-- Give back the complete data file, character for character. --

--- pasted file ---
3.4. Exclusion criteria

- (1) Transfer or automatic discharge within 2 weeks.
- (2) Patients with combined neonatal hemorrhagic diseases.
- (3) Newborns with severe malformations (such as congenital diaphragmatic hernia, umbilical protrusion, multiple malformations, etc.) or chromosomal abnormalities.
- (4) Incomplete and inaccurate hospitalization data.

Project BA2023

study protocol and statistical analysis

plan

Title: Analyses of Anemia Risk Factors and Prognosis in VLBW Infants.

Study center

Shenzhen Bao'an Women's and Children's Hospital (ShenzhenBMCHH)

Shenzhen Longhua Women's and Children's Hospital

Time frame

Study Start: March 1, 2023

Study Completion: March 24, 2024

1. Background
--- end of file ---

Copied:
3.4. Exclusion criteria

- (1) Transfer or automatic discharge within 2 weeks.
- (2) Patients with combined neonatal hemorrhagic diseases.
- (3) Newborns with severe malformations (such as congenital diaphragmatic hernia, umbilical protrusion, multiple malformations, etc.) or chromosomal abnormalities.
- (4) Incomplete and inaccurate hospitalization data.

Project BA2023

study protocol and statistical analysis

plan

Title: Analyses of Anemia Risk Factors and Prognosis in VLBW Infants.

Study center

Shenzhen Bao'an Women's and Children's Hospital (ShenzhenBMCHH)

Shenzhen Longhua Women's and Children's Hospital

Time frame

Study Start: March 1, 2023

Study Completion: March 24, 2024

1. Background